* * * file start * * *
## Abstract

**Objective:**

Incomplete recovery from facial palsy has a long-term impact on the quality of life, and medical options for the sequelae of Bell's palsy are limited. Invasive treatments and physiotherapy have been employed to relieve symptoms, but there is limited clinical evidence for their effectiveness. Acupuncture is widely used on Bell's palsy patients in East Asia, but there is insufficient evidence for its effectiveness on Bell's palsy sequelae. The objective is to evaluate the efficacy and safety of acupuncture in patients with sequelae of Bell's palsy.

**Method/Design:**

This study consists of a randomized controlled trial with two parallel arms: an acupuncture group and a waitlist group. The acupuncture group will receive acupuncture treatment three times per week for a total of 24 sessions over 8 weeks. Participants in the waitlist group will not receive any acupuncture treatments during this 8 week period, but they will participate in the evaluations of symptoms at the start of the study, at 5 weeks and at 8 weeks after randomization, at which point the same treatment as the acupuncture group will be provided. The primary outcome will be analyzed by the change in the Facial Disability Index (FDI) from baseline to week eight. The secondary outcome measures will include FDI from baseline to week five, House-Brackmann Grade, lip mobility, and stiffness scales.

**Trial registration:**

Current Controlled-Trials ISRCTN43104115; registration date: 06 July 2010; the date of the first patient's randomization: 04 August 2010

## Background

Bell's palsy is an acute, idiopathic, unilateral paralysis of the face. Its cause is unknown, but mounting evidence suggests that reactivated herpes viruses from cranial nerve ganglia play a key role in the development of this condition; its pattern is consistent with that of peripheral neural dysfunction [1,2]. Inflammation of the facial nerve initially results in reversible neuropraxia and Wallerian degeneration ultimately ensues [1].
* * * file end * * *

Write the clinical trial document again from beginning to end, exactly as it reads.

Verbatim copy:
## Abstract

**Objective:**

Incomplete recovery from facial palsy has a long-term impact on the quality of life, and medical options for the sequelae of Bell's palsy are limited. Invasive treatments and physiotherapy have been employed to relieve symptoms, but there is limited clinical evidence for their effectiveness. Acupuncture is widely used on Bell's palsy patients in East Asia, but there is insufficient evidence for its effectiveness on Bell's palsy sequelae. The objective is to evaluate the efficacy and safety of acupuncture in patients with sequelae of Bell's palsy.

**Method/Design:**

This study consists of a randomized controlled trial with two parallel arms: an acupuncture group and a waitlist group. The acupuncture group will receive acupuncture treatment three times per week for a total of 24 sessions over 8 weeks. Participants in the waitlist group will not receive any acupuncture treatments during this 8 week period, but they will participate in the evaluations of symptoms at the start of the study, at 5 weeks and at 8 weeks after randomization, at which point the same treatment as the acupuncture group will be provided. The primary outcome will be analyzed by the change in the Facial Disability Index (FDI) from baseline to week eight. The secondary outcome measures will include FDI from baseline to week five, House-Brackmann Grade, lip mobility, and stiffness scales.

**Trial registration:**

Current Controlled-Trials ISRCTN43104115; registration date: 06 July 2010; the date of the first patient's randomization: 04 August 2010

## Background

Bell's palsy is an acute, idiopathic, unilateral paralysis of the face. Its cause is unknown, but mounting evidence suggests that reactivated herpes viruses from cranial nerve ganglia play a key role in the development of this condition; its pattern is consistent with that of peripheral neural dysfunction [1,2]. Inflammation of the facial nerve initially results in reversible neuropraxia and Wallerian degeneration ultimately ensues [1].